Verily submitted the LOI for drug development tool (DDT) for the virtual motor exam for Parkinson’s disease. The device measures a change in digitally assessed parameters of a subset of Parkinson’s disease motor signs from the MDS-UPDRS Part III (motor examination) through a smartwatch (Verily’s Study Watch), according to the FDA letter.
The FDA determined that the examinations provided by Verily are “limited in their capacity to evaluate meaningful aspects of concepts of interest that are relevant to the patients’ ability to function in day-to-day life.”
In the letter, the FDA said a change in rigidity or finger tapping can’t be directly interpreted as meaningful to patients. In contrast, a change in speech, eating and dressing represents meaningful change. Further, the remote assessment providing an algorithmic representation of changes raised additional concerns with the FDA regarding the ability to interpret what are considered meaningful changes in a patient’s ability to function.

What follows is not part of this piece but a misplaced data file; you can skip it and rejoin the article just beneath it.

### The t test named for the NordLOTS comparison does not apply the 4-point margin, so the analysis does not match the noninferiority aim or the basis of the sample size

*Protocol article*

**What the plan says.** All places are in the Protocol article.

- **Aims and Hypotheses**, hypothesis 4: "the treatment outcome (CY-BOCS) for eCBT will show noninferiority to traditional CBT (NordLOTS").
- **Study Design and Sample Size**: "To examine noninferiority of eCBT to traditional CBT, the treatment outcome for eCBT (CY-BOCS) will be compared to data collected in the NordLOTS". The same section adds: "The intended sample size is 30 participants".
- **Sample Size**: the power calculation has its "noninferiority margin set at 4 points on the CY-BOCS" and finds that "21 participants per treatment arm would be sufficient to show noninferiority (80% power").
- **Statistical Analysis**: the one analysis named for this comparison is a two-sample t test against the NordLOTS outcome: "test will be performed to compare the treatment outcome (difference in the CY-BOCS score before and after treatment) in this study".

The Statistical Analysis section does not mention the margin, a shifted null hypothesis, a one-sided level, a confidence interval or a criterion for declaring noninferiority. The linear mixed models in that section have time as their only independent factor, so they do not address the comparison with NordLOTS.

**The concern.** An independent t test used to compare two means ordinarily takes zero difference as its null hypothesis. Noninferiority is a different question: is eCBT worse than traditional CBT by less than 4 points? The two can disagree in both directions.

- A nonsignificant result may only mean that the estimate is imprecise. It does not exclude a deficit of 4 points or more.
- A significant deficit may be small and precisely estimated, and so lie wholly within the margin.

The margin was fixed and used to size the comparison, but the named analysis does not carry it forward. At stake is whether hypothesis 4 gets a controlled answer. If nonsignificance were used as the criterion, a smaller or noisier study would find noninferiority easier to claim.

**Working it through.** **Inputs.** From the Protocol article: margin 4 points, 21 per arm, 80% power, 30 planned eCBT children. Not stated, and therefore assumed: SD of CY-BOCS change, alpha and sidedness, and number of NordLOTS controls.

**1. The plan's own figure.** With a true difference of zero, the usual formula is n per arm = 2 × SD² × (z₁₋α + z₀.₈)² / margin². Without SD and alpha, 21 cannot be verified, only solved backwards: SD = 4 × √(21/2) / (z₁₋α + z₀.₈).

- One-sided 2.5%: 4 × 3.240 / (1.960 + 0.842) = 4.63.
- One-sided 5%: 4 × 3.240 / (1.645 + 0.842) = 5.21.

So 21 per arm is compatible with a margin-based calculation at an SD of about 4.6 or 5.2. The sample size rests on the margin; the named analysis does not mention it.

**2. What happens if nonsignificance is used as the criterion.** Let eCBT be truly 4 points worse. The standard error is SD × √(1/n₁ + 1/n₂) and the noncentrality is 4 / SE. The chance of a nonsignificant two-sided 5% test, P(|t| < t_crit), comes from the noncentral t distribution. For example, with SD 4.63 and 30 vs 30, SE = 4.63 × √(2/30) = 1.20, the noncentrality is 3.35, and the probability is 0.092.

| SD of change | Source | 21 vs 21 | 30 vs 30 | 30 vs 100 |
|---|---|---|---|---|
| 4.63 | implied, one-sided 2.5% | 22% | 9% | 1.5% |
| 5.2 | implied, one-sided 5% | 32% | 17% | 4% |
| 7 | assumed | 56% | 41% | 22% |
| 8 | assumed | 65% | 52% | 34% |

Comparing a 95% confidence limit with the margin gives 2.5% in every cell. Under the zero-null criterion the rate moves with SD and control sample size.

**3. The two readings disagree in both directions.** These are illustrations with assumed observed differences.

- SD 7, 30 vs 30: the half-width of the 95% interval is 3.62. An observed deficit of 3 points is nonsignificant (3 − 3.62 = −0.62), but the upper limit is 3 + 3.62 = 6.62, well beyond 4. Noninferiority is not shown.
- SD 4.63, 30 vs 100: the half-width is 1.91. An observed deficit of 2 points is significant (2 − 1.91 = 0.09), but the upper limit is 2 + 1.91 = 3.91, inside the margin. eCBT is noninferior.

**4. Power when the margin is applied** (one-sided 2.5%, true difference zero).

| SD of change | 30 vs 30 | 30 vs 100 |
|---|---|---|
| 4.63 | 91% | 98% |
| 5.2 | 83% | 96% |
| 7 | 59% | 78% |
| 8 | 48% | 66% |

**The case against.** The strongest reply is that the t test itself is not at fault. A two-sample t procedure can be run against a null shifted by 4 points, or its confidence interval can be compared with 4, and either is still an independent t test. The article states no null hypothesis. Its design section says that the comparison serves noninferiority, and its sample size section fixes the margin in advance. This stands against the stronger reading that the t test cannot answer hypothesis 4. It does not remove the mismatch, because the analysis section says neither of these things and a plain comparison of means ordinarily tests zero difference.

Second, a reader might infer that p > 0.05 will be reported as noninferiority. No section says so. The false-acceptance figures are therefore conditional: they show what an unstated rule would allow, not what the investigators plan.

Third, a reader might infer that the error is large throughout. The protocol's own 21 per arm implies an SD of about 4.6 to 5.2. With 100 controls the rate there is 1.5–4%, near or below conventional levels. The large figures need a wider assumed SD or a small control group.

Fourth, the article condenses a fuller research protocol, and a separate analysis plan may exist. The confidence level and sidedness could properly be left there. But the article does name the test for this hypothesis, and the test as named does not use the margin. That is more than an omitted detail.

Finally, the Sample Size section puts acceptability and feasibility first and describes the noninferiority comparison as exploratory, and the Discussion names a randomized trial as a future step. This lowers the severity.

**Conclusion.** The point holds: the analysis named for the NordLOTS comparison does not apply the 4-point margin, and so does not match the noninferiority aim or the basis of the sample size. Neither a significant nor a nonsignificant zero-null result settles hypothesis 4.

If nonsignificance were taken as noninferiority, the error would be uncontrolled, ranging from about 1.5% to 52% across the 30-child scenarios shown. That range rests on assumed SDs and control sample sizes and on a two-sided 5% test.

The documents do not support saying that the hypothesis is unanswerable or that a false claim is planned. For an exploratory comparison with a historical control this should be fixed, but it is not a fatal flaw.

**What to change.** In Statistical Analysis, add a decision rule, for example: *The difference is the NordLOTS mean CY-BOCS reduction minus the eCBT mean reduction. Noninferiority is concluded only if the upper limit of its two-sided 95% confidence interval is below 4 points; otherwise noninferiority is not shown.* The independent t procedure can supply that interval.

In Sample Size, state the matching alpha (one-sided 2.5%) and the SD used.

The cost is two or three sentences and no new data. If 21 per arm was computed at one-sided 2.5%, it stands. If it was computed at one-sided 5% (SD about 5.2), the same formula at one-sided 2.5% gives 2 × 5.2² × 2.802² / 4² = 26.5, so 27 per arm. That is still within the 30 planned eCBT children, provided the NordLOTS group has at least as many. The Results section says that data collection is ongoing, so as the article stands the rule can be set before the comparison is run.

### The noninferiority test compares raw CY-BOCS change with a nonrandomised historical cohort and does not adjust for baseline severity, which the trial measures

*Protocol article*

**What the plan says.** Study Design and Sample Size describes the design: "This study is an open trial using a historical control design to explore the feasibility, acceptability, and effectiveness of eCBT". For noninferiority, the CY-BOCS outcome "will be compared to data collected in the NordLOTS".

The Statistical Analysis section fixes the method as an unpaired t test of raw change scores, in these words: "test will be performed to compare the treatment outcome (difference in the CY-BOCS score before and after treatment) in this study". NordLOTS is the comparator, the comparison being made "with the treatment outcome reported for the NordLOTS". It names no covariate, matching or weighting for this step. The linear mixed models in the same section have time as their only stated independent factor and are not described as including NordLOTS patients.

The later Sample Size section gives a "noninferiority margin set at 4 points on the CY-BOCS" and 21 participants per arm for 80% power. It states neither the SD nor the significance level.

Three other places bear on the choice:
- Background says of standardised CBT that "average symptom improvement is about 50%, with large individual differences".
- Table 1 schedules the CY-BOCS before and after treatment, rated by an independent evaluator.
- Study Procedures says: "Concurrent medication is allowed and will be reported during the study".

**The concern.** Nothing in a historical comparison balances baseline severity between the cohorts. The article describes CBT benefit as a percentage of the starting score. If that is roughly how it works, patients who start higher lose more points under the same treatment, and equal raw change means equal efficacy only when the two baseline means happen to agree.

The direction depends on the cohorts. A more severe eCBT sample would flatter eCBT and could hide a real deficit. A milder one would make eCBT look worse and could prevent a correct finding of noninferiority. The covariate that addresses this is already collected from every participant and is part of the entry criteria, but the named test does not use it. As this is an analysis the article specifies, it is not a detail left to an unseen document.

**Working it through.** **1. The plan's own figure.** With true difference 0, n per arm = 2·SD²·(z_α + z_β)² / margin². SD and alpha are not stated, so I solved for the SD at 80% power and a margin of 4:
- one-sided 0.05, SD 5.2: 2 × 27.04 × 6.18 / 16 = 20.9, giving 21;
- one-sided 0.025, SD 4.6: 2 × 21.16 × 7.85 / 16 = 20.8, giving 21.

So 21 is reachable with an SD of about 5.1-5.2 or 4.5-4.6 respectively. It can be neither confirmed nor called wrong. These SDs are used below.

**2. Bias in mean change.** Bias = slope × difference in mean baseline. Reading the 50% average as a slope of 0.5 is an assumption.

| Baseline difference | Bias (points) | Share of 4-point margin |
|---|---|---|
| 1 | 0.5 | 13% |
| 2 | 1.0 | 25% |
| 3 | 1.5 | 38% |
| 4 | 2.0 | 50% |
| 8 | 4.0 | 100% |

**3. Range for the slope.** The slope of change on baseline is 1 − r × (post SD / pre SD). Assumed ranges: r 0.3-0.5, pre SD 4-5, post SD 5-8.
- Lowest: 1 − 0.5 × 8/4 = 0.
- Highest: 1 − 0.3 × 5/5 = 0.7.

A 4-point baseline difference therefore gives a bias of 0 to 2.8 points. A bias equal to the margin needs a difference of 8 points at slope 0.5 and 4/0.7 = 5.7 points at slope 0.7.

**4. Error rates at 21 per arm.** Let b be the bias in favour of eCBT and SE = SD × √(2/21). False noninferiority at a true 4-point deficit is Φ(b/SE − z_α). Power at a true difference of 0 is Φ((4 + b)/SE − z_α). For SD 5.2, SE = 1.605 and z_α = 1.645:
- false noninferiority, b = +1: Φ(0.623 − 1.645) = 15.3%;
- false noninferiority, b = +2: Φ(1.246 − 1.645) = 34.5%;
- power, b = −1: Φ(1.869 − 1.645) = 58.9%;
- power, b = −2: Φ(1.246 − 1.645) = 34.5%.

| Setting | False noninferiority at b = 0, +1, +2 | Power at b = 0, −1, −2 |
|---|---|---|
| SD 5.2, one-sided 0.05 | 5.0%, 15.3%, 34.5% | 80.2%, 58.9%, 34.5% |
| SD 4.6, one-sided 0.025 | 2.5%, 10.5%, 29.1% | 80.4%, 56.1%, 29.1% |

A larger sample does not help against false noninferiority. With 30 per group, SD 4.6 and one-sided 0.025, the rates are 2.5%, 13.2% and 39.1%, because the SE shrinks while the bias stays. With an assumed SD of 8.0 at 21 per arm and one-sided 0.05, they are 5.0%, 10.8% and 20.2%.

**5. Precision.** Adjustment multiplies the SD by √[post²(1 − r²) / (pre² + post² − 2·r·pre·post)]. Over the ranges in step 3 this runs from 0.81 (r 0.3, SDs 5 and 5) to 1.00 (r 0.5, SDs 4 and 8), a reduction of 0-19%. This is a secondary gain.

Examples of that included a lack of clarity in how the change in the digital signature for finger tapping could be interpreted as representing a meaningful change in function, according to the FDA.
“For these reasons, when evaluating drug efficacy in Parkinson’s disease, the FDA prefers content that is more representative of daily life functioning (e.g., consistent with the MDSUPDRS Part II or other similar instruments),” the FDA wrote.
Verily’s Study Watch is still on the market, though, having garnered FDA clearance to include an irregular pulse monitor in January 2020, adding to an earlier clearance for ECG capabilities in January 2019.